You can usually recognize what time of the year it is by just looking at the leaves. As Autumn begins, the leaves begin to change and fall from the trees. In Winter, the leaves of many trees are gone. In Spring, different colored blossoms begin to appear, and as the Summer approaches, those different colors give way vibrant green.
Jesus used the changes of the seasons perceived in trees as an illustration in Mark 13:28:

“From the fig tree learn its lesson: as soon as its branch becomes tender and puts out its leaves, you know that summer is near. So also, when you see these things taking place, you know that he is near, at the very gates. (Mar 13:28-29)

In the context, Jesus was using this illustration to teach his followers to recognize the signs of the destruction of Jerusalem which would come in A.D. 70. According to uninspired tradition, Christians did recognize the signs and got out of the city when the Romans came.

Some, however, have taken Jesus words in those surrounding passages (and others throughout Scripture) to be signs of the end of time. You may have heard about one who predicted Saturday September 23 as the end of the world, due to the positions of certain constellations and their supposed correlation with passages out of Revelation. These predictions have come and gone over the years, and none has been right so far (“No man knows the day or hour” – Mk. 13:32).

But we would do well to remember that every day is the last day for someone. Scores of people draw their last breath every day. For them, it’s as if the end has come. They’re judgment is fixed; it cannot be changed at this point.

The Scripture tells us that any day could be the last for any of us, (James 4:14, 2 Pet. 3:10) and so we must be ready. Jesus’ illustration of the fig tree was to emphasize to his followers the importance of recognizing the signs and being ready. For us, however, there may be no signs that the end has drawn near, and so, today is the day to be ready. Are you ready?

Therefore, you also must be ready, for the Son of Man is coming at an hour you do not expect. (Mat 24:44)

Know Your Enemy

It is officially one of my favorite times of the year. College football season has begun. Saturday’s games will be here soon.  Players are currently preparing for their upcoming games in a couple of different ways.

They will prepare physically by getting out on the field and running drills and practicing plays, and many will get in the weight room to lift weights so that they can be stronger for the next challenge that they face.

One of the ways they will prepare mentally is by watching film. They will watch film of their own game, to see where they might be able to improve.  But they will also watch film of their upcoming opponent to learn how that team plays, what strategies they might use, and what kind of thing they need to be preparing for specifically to face that team.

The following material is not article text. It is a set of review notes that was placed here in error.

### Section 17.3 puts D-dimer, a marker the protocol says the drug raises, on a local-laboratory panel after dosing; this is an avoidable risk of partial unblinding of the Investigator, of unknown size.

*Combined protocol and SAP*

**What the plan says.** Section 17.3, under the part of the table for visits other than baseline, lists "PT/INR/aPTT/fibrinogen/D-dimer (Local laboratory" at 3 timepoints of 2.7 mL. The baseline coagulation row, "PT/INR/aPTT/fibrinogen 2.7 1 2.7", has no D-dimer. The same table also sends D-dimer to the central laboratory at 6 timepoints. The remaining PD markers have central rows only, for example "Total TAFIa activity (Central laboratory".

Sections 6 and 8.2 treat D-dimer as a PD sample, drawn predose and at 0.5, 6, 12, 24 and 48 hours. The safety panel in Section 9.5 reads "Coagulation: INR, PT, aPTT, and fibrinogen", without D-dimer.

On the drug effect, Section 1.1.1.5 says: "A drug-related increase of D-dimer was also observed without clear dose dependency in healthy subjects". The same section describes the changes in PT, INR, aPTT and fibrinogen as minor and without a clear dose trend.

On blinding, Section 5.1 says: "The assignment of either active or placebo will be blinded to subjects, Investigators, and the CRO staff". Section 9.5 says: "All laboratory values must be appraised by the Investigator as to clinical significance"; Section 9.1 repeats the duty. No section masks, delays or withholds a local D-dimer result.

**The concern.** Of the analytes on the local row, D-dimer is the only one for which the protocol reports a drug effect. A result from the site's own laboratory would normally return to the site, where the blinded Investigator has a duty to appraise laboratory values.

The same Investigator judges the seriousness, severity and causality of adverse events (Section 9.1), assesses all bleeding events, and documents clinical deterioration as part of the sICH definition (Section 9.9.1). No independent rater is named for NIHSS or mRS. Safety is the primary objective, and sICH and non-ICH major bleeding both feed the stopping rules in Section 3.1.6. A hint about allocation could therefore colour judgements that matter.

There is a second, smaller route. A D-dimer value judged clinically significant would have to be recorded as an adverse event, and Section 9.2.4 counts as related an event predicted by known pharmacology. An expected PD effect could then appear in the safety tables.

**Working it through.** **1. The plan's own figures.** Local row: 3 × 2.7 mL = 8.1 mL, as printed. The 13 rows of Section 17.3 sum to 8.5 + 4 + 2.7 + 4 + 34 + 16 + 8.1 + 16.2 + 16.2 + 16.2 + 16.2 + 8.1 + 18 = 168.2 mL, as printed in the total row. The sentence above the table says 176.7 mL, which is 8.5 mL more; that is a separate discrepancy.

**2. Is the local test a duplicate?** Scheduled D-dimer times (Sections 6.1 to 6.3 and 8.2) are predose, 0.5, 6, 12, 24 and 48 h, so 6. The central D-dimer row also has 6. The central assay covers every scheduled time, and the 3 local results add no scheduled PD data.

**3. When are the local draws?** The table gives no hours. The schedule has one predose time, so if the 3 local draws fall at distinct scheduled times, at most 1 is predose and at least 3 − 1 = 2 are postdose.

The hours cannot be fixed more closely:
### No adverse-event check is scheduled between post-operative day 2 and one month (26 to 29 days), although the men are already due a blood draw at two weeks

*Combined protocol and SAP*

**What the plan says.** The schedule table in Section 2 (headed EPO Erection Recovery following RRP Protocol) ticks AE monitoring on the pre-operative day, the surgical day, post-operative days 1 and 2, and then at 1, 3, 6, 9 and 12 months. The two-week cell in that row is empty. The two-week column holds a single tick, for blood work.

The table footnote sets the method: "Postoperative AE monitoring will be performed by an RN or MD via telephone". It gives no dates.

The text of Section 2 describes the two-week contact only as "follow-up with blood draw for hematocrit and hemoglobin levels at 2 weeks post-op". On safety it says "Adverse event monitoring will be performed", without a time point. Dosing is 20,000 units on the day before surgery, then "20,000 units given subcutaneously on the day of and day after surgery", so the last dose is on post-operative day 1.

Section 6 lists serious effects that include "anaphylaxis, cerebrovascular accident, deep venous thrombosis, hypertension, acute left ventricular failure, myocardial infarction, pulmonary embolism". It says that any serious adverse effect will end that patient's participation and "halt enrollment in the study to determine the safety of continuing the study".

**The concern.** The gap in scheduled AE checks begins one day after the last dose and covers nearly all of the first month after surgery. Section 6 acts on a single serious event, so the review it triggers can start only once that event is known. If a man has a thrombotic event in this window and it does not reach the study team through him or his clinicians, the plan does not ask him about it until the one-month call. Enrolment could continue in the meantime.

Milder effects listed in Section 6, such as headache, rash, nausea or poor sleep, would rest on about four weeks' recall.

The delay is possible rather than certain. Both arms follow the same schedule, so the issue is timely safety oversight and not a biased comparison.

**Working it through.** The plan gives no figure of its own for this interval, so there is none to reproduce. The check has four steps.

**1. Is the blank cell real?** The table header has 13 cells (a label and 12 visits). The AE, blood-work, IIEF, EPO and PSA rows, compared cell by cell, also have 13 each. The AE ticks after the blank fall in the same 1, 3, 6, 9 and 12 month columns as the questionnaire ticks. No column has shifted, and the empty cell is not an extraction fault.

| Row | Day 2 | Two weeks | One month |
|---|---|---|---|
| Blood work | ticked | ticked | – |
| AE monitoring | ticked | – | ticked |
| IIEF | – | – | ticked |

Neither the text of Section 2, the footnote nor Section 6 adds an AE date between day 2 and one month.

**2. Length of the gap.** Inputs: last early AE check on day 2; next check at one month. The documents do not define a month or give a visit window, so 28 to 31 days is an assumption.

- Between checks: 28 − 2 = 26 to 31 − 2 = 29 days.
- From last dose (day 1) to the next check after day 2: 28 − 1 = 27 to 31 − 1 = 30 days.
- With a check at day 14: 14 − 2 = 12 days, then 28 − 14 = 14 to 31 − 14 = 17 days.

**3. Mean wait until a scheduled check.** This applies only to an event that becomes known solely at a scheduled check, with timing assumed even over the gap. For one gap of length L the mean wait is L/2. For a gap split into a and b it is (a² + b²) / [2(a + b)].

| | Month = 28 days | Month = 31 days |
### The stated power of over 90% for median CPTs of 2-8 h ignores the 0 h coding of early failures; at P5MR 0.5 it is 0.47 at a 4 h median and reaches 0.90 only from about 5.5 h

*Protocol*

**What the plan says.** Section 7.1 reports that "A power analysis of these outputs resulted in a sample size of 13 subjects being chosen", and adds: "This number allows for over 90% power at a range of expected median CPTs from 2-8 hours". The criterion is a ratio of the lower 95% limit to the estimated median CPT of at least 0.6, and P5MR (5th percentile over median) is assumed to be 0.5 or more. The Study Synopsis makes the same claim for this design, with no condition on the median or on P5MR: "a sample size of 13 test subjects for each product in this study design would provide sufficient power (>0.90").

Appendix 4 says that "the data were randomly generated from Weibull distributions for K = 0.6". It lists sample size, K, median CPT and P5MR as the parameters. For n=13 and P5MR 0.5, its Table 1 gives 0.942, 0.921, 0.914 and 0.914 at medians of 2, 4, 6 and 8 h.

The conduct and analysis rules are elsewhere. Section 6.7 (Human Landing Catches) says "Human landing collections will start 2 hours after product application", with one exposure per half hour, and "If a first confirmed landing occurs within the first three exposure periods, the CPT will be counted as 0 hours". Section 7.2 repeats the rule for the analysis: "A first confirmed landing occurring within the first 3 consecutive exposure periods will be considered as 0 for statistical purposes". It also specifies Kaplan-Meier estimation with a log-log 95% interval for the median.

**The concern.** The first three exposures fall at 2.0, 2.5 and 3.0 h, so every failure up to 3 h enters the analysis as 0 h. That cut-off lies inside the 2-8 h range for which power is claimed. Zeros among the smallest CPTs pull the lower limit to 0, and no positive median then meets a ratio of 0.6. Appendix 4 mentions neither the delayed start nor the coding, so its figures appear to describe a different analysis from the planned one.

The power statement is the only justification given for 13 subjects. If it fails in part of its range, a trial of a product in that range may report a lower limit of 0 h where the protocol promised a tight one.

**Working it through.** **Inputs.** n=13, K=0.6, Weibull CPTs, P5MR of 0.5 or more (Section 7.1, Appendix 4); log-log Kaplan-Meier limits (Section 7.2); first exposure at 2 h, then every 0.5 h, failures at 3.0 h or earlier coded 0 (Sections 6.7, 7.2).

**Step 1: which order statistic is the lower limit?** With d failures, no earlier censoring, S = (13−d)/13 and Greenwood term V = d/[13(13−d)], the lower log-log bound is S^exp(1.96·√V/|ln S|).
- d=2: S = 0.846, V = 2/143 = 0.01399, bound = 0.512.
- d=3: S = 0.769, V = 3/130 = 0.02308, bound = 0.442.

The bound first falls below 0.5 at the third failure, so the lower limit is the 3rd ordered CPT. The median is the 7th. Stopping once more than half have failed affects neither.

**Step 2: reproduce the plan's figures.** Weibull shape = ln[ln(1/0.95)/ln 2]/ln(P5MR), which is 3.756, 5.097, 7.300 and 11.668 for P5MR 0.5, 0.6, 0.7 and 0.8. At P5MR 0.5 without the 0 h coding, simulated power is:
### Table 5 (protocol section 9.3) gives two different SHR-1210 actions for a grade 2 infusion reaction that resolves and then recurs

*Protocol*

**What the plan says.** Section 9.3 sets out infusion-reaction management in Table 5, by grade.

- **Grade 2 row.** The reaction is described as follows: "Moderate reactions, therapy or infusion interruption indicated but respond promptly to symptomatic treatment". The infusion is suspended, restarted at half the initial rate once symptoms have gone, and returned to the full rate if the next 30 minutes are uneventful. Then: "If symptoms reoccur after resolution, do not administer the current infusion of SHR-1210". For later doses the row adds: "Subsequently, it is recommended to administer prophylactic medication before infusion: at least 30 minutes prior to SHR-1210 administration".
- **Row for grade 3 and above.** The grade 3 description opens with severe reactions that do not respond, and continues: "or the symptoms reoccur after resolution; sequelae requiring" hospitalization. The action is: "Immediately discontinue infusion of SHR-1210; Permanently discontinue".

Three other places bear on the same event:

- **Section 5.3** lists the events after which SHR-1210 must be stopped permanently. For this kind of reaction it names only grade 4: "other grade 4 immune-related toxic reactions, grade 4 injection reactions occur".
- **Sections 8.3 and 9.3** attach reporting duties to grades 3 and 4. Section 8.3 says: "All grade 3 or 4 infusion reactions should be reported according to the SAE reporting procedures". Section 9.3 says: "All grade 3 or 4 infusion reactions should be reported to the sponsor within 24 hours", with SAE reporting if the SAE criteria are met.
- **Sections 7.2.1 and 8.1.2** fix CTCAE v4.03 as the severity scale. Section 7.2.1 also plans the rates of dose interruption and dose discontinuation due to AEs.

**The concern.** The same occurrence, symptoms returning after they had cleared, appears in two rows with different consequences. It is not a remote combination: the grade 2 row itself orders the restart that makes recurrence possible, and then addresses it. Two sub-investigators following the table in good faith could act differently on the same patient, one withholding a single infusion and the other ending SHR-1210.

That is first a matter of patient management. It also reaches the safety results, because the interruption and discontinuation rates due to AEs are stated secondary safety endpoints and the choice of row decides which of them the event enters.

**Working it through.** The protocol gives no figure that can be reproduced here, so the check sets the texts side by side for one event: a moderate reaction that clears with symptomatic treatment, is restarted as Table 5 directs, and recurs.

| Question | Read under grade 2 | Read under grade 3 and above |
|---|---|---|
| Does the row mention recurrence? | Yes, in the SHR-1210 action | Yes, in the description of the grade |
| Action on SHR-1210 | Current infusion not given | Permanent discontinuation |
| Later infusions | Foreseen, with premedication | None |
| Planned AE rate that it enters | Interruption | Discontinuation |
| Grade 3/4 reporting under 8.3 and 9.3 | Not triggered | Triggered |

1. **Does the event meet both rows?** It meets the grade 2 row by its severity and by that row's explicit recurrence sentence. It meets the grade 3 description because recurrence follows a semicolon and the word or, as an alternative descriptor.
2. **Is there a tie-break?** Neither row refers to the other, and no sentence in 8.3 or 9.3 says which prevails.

There is great value on knowing your enemy, and not just on the football field. It is imperative that we in the church do all that we can to prepare for our ongoing fight against our adversary, the devil.  There are several things the Bible teaches us about Satan that we can be prepared to face.

He is a Deceiver.  Revelation 12:9 speaks of “the great dragon…the ancient serpent who is called the devil and Satan, the deceiver of the whole world.” The deceiver of the whole world, the father of lies (John 8:44) has been doing what he does from the beginning.  He has been lying and deceiving humanity into turning away from God and committing sin.

He is a Disguiser.  Paul wrote in 2 Cor. 11:14 that “Satan disguises himself as an angel of light.”  I would expect nothing less from “the deceiver of the whole world.”  But he’s not working alone.  He has many servants in this world and they too are often disguised “as servants of righteousness” (2 Cor. 11:15).  Countless souls are being led away from the truth by these servants of Satan who look like (and make themselves out to be) servants of God.

He is a Devourer.  Many of us probably learned as children that “your adversary the devil prowls around like a roaring lion, seeking someone to devour” (1 Pet. 5:8).  My cat is certainly not a lion, but she maintains some of those same basic instincts that her much larger cousins possess.  Every now and then she decides to “kill” one of her toys by lowering herself into a pounce position, waiting for the perfect moment, and then, in a flash, pouncing on the unsuspecting “prey” and delivering the “killing” blow.  In many ways, it’s not that different than how a lion hunts on the African plains. And it’s not that different from how Satan hunts, watching us and waiting until that precise moment when the time is right to strike.  And he hunts to kill.

So be on your guard brethren.  Prepare yourself for battle (Eph. 6:10-18) and know your enemy.

Put on the whole armor of God, that you may be able to stand against the schemes of the devil.  (Eph. 6:11)